Monday, June 10, 2013


HD9WN stands for Harley Davidson 9W North. It's a project that I've contemplated for years and have finally begun to bring to fruition. Route 9W has always been a special road for me. As a "city kid", US Highway 9W, an old road even when I was a youth, served as a transporter not only to a different place but to a different era and culture, as well. I clearly remember piling onto a school bus with my Fort Lee Day Camp companions and traveling on 9W North, high above the Hudson River, for a trip to Bear Mountain and a day in the fresh air. Whenever we were on 9W, heading north, as soon as you left Englewood Cliffs, we felt we were in the COUNTRY.

As is the case with most metropolitan areas, the further one gets away from the City center, the more one finds himself in a place very different from the city AND, in many cases, transported back in time, too. So it is with Route 9W. As you travel North, away from New York City and to the communities that dot the road, some dating back to the 17th Century, the topography itself changes, and with it, your very attitude. The canyons of NYC are soon replaced by nature's verdant kind. Brick, mortar and asphalt are gradually turned into carpets of lush green. The air is fresher, cleaner. Within a mere 20-25 miles, you are a world away from the maddening pace that is New York City. Still, there is "life" here, too. 9W snakes along the Hudson River, sometimes running along its banks while, at other times, ascending to staggering heights with breathtaking vistas of the river and the valley far below. Because of this strategic location, 9W winds through the area that was, in many ways, one of the cradles of the American Revolution. Hence, many of the small towns that you will encounter as you travel the road have real historic significance. Evidence of this is provided by the myriad of historical makers one encounters along the way. In fact, one can hardly travel more than a mile without stumbling upon one.

Until the Palisades Interstate Parkway was built, Route 9W provided one of the few North-South thoroughfares for cars traveling from New York City to Northern New Jersey and the communities of Rockland County and the so-called Upstate New York areas. In its hay day, Route 9W was THEY road for New Yorkers to escape the City's summer swelter for cooler, greener pastures - literally. Many of the upstate communities built their economies around this summer influx. It reached its pinnacle during the 60's when most families had cars, gas was cheap and the way to travel was to drive. City folk headed out in droves, with many of them heading "upstate". And the communities reaped the benefits. A plethora of roadside services dotted the highway. Hot dogs. Beer. Barbecue. And Ice Cream - lots of ice cream, was available. One would certainly not starve to death on their sojourn from NYC to Shangrila!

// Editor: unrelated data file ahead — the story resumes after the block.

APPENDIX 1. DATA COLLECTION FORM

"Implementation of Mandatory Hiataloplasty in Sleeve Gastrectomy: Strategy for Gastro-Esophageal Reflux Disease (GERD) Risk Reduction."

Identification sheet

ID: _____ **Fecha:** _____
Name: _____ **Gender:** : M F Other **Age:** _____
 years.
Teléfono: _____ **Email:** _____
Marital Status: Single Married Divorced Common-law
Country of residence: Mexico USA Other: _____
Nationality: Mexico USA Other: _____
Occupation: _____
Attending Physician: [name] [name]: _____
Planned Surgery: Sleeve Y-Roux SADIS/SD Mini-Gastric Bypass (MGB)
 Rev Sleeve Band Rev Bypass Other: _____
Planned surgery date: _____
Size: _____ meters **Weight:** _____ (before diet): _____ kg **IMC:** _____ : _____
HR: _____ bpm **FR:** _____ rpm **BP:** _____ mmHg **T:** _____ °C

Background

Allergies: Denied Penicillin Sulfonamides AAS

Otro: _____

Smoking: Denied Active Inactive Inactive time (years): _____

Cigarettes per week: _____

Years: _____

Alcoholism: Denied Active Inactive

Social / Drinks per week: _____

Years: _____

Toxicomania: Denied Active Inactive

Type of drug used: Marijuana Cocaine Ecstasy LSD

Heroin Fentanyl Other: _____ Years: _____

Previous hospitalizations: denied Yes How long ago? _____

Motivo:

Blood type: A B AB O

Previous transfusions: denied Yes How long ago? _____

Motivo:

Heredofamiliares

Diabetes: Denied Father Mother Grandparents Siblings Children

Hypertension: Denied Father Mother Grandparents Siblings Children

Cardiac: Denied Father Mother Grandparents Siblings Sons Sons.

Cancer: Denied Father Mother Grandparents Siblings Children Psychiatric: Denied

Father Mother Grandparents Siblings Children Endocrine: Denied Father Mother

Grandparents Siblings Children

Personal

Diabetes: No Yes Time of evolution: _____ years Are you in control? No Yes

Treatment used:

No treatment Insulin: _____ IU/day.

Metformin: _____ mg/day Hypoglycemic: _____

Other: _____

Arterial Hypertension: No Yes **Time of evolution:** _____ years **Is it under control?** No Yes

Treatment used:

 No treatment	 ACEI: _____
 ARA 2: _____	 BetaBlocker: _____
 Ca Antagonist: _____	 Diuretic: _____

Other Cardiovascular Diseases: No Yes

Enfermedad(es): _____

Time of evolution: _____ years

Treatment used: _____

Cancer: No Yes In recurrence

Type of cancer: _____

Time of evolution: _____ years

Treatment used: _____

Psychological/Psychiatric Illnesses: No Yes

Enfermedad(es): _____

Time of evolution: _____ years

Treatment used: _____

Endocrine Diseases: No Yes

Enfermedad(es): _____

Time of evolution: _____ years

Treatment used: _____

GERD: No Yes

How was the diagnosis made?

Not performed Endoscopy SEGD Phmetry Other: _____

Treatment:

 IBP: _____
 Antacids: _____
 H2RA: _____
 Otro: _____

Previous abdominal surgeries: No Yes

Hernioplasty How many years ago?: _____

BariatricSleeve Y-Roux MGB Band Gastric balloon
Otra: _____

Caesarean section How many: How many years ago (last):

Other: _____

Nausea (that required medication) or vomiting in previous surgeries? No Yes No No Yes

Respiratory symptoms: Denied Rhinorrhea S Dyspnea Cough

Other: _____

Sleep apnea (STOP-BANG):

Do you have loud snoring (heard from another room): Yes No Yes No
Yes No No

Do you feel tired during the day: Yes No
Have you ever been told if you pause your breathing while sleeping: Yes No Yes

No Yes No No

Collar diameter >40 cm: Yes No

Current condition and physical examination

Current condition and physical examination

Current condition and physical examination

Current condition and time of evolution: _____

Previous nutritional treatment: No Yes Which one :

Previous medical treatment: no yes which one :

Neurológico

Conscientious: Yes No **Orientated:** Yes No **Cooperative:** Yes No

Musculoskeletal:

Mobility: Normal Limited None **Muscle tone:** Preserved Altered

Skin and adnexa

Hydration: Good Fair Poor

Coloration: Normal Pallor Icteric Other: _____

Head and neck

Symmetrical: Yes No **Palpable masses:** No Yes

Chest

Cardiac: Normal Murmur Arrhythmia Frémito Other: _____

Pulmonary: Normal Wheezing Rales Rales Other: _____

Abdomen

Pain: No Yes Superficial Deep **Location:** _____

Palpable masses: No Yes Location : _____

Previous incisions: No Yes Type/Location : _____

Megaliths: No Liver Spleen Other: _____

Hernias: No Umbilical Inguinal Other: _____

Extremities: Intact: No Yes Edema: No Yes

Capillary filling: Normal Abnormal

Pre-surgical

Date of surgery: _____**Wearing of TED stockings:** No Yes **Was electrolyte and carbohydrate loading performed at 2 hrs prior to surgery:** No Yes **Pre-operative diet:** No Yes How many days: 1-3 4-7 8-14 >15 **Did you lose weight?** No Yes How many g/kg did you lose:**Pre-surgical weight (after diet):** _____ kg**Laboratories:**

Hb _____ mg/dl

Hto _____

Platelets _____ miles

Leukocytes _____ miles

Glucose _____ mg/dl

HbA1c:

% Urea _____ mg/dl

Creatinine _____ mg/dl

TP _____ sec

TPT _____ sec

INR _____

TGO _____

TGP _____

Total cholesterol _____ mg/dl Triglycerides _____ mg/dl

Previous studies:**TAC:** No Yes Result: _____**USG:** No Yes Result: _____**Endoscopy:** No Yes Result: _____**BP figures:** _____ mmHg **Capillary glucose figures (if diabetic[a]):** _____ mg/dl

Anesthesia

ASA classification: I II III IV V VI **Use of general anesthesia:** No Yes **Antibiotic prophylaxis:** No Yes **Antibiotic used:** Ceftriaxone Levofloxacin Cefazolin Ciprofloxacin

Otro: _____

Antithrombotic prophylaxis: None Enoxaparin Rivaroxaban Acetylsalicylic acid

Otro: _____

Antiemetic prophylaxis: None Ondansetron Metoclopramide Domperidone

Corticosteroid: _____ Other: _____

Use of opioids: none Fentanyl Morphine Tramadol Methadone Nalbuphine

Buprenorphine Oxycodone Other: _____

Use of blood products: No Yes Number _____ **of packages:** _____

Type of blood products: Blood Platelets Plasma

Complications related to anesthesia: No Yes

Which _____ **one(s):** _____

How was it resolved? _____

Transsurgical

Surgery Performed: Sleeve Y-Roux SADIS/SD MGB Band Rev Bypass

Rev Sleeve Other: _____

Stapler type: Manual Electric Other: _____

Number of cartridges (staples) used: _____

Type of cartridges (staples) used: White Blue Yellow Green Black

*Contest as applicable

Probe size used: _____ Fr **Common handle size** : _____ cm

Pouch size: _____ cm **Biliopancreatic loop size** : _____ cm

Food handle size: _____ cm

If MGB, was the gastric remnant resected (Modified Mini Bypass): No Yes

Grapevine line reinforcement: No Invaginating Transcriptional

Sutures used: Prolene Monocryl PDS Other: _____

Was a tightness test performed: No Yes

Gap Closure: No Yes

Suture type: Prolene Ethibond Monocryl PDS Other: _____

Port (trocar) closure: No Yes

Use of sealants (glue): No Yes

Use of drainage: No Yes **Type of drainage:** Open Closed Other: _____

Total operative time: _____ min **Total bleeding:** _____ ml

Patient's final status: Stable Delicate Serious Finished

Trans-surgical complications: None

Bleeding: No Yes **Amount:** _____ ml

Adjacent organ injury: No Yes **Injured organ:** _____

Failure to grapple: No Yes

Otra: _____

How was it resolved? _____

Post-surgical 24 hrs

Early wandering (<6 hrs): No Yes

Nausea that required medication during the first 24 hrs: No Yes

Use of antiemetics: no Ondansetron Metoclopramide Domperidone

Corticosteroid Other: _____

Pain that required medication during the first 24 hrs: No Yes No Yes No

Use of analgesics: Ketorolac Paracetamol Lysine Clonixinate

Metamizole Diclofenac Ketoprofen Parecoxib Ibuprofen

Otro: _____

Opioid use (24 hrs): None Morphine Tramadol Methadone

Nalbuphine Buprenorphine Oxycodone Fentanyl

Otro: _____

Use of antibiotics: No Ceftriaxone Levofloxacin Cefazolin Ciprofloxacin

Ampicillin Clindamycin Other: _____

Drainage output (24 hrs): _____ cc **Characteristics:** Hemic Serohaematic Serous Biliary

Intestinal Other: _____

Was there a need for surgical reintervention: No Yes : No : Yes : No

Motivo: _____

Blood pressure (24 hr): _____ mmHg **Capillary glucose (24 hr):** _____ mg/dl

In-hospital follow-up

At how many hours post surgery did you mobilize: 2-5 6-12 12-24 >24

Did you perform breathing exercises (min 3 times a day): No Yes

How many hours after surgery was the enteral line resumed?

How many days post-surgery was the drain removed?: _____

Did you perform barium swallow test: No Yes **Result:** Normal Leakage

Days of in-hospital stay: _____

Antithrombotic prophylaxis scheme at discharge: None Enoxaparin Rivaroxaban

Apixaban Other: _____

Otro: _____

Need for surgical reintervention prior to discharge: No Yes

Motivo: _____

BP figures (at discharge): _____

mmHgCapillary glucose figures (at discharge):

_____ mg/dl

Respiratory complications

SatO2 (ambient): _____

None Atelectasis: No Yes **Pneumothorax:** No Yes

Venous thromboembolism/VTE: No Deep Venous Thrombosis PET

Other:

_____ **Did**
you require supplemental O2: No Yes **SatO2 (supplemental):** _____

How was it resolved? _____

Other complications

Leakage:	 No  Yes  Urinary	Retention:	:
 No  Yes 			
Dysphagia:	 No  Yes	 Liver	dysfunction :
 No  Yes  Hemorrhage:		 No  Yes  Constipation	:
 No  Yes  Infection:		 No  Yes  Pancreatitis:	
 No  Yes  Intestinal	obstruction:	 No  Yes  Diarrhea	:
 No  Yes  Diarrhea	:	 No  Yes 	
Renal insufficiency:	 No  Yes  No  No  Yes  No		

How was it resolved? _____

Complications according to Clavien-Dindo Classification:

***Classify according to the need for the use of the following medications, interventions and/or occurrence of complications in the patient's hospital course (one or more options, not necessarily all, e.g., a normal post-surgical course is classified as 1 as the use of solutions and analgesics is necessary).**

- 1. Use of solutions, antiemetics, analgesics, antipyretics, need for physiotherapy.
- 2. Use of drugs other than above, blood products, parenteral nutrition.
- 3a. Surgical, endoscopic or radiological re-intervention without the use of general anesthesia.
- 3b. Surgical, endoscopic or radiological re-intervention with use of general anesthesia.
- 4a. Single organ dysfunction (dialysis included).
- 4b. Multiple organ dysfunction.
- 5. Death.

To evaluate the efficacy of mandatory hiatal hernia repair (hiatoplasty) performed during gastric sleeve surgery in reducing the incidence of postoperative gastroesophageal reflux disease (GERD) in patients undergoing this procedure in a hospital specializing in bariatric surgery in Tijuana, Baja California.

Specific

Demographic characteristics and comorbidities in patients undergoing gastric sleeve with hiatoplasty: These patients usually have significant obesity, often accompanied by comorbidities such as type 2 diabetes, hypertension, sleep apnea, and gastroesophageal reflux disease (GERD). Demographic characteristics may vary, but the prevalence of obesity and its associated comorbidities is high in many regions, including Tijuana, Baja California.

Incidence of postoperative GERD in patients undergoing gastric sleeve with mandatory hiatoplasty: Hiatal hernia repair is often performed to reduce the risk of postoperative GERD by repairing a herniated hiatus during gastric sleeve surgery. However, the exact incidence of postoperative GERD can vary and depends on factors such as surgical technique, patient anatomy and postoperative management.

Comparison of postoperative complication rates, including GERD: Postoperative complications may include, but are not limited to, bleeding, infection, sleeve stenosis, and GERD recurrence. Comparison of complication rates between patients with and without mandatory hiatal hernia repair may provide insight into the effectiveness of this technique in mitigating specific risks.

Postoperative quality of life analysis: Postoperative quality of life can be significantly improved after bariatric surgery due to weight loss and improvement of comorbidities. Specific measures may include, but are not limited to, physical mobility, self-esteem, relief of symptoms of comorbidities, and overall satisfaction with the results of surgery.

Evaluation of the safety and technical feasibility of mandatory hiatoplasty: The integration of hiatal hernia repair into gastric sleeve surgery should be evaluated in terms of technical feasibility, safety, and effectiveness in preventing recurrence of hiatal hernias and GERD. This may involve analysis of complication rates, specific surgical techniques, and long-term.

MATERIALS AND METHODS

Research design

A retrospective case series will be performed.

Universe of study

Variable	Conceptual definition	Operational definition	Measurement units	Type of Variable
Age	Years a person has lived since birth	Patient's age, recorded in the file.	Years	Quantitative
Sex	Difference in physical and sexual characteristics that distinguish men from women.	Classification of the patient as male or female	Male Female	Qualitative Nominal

But time changes and so do fads and trends. The New York State Thruway was completed (along with the Tappan Zee Bridge) in the 1960's. A larger, faster road, it opened up areas of New York State previously difficult to access, providing more travel opportunities for New Yorkers. It was also the era of a burgeoning air travel industry which further siphoned off visitors who had used 9W as their vacation route. Hence, the road, and the roadside businesses associated with it, declined. Many disappeared. But not all. Many have hung on, in near ruin, rusting and hanging on by their fingernails, but THERE. They provide a sort of time capsule to help transport us to what many of us see as a simpler time.

There are few compelling reasons for me to travel north on route 9W. No business reason takes me there. There is no restaurant that beckons me to return. There is no vista that I can't live without seeing again. Yet, I travel it, again and again. I find myself drawn to it. No longer on a yellow school bus, I ride my 1450cc Harley Davidson motorcycle the length of its serpentine spine - hence the "HD9WN". For years, I promised myself that, one day, I would stop long enough with my camera to catalogue what is left of this bygone era. Some remains, but in the every expanding universe of urban sprawl, more and more disappears every year. Soon it may all be gone, sacrificed to the gods of the strip mall.

So, I've taken my small, inexpensive pocket camera and hit the road on my vision quest.  I have a more professional camera but I've chosen not to use it. Part of the point of the trip is spontaneity. I am trying to capture things, in a sense, as "I go bye". I want it to be organic. It's not a trip about photography. It's a trip about discovery and history. It will be revealed as it is revealed. I hope to make most of the photos without even getting off my bike. The photos will be presented in a series. There simply will be too many to present at any one time. I hope to travel at least 150 miles, from Haverstraw to Albany, stopping where I feel like stopping. I share it with you, now. Here's the first leg: HAVERSTRAW to NEWBURG.

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